Politics

Manchin, Sanders At Odds Over Biden’s $3.5 Trillion Economic Bill

Sen. Joe Manchin (D-W.Va.) on Sunday said he will not give fellow Democrats the vote needed to pass President Joe Biden’s $3.5 trillion economic rebuilding plan. Instead, he suggested that the deal be cut by more than half, which Sen. Bernie Sanders (I-Vt.) panned as “absolutely not acceptable.”

In an interview with CNN’s Dana Bash on “State of the Union,” Manchin questioned why others in his party were moving to pass the bill so quickly. 

“We’ve already put out $5.4 trillion and we’ve tried to help Americans in every way we possibly can, and a lot of the help that we’ve put out there is still there and it’s going to run clear until next year, 2022, so what’s the urgency?” he said. “What’s the urgency that we have? It’s not the same urgency that we had with the American Rescue Plan.”

The American Rescue Plan, which was signed into law in March, included stimulus payments, vaccine funding and an extension of unemployment benefits due to the coronavirus pandemic.

Biden’s Build Back Better plan, which House Speaker Nancy Pelosi (D-Calif.) aims to vote on by Sept. 27, would include efforts to lower health care, child care and housing costs, as well as upgrade school infrastructure and create clean energy jobs to help fight climate change.

Manchin argued that enough federal money has been spent. He said he’d like to take some time to see where that money is going and better understand the trajectory of the pandemic and inflation before further expanding the nation’s debt.

“Eight million people are still unemployed. Something’s not matching up. Don’t you think we ought to hit the pause and find out? The vulnerability that we have right now, we don’t know what happened with this COVID, it’s awful, coming back the way it is with a vengeance,” he said. “We don’t know about inflation, we know it’s running rampant right now, I can tell you in West Virginia inflation is running rampant, and on top of that, the challenges we’re going to have, geopolitical challenges, shouldn’t we be prepared?”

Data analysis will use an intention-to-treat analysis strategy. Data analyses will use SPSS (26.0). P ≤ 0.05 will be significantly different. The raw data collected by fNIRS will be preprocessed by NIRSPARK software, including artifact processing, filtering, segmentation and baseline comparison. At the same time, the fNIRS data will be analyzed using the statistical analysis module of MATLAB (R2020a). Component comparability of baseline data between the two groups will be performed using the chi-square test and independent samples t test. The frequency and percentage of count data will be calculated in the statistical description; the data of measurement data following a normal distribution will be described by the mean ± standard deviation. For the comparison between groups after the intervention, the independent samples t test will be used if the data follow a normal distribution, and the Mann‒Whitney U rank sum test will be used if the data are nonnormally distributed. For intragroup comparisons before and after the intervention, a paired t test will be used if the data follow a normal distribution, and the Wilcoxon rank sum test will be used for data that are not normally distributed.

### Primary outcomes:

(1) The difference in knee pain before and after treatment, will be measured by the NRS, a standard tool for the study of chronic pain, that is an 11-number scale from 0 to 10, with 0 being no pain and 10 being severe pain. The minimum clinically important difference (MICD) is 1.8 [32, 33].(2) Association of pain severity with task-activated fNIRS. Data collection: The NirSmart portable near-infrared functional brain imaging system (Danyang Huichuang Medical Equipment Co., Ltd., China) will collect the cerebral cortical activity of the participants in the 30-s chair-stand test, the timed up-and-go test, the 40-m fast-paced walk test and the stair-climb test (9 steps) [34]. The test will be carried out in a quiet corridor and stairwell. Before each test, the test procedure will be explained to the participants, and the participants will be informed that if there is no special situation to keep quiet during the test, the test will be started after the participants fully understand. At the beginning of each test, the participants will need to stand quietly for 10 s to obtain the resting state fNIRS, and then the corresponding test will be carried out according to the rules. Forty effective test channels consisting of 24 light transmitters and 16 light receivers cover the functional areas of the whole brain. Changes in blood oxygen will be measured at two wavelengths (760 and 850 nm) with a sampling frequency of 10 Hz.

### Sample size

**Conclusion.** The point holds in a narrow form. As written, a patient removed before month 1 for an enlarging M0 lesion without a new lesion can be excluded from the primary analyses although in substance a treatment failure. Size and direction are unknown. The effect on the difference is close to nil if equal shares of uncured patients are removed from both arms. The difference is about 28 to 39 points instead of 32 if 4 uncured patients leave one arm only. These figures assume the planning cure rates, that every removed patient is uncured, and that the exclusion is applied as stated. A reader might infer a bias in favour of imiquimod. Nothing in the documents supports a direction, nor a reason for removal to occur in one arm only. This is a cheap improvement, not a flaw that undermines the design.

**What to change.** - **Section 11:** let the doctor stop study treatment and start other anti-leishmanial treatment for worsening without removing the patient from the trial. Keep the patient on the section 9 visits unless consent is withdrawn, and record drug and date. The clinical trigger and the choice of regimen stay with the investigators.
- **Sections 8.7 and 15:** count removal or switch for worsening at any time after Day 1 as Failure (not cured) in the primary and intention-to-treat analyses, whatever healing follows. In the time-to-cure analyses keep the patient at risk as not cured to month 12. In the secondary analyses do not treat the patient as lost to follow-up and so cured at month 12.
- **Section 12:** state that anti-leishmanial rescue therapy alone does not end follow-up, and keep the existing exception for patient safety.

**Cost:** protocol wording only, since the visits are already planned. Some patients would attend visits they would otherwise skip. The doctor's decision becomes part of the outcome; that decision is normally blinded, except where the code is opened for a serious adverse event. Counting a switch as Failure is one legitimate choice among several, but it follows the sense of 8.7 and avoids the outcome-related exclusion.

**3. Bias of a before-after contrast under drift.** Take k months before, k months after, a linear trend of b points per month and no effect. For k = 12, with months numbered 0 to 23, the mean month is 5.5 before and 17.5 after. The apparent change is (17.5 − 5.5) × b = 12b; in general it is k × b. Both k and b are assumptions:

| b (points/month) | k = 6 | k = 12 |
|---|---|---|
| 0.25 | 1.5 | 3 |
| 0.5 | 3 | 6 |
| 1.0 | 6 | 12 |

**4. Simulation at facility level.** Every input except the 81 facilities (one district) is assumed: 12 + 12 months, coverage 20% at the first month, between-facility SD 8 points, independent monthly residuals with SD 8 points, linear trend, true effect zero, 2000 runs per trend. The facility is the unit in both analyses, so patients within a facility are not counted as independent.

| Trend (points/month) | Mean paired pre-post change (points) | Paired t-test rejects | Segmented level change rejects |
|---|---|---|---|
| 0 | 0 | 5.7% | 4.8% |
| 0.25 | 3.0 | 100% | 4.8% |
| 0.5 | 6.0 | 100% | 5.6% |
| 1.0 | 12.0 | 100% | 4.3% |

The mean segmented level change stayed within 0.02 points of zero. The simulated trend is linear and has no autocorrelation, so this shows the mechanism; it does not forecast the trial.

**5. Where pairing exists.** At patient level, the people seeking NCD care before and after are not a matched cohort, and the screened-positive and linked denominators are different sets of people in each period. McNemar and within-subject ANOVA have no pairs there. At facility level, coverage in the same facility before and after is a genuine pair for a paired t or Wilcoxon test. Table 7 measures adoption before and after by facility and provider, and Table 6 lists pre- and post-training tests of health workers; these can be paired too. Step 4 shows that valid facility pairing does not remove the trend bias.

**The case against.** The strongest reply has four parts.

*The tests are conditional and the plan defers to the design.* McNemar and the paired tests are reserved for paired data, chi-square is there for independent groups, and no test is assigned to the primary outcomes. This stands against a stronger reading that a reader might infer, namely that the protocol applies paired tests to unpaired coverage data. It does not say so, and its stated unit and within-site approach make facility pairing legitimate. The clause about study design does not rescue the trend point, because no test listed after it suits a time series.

Manchin published similar views in an opinion piece in The Wall Street Journal earlier this month.

Sanders, who is writing the economic bill as the Senate Budget Committee chairman, called Manchin’s stance unacceptable.

“I don’t think it’s acceptable to the president, to the American people or to the overwhelming majority of the people in the Democratic caucus,” Sanders, speaking with Bash in a separate interview, said of Manchin’s suggestions to make dramatic cuts to the bill. “Many of us made a major compromise in going from the $6 trillion bill that we wanted, supported by the overwhelming majority of Democrats, down to $3.5.”

Sanders stressed that there’s plenty of urgency when it comes to climate change, plus the needs of working families and students.

“Working families cannot afford child care for their kids, young people cannot afford to go to college,” Sanders said. “And then on top of all of that, the scientific community is telling us that we’re looking at a cataclysmic crisis in terms of climate ― Oregon is burning, California is burning.”

However, in a separate interview with ABC News’ George Stephanopoulos, Sanders expressed optimism that Democrats will still be able to secure Manchin’s vote.

“We worked together [on the American Rescue Plan], we did, and I think we’re going to do it again,” he said.



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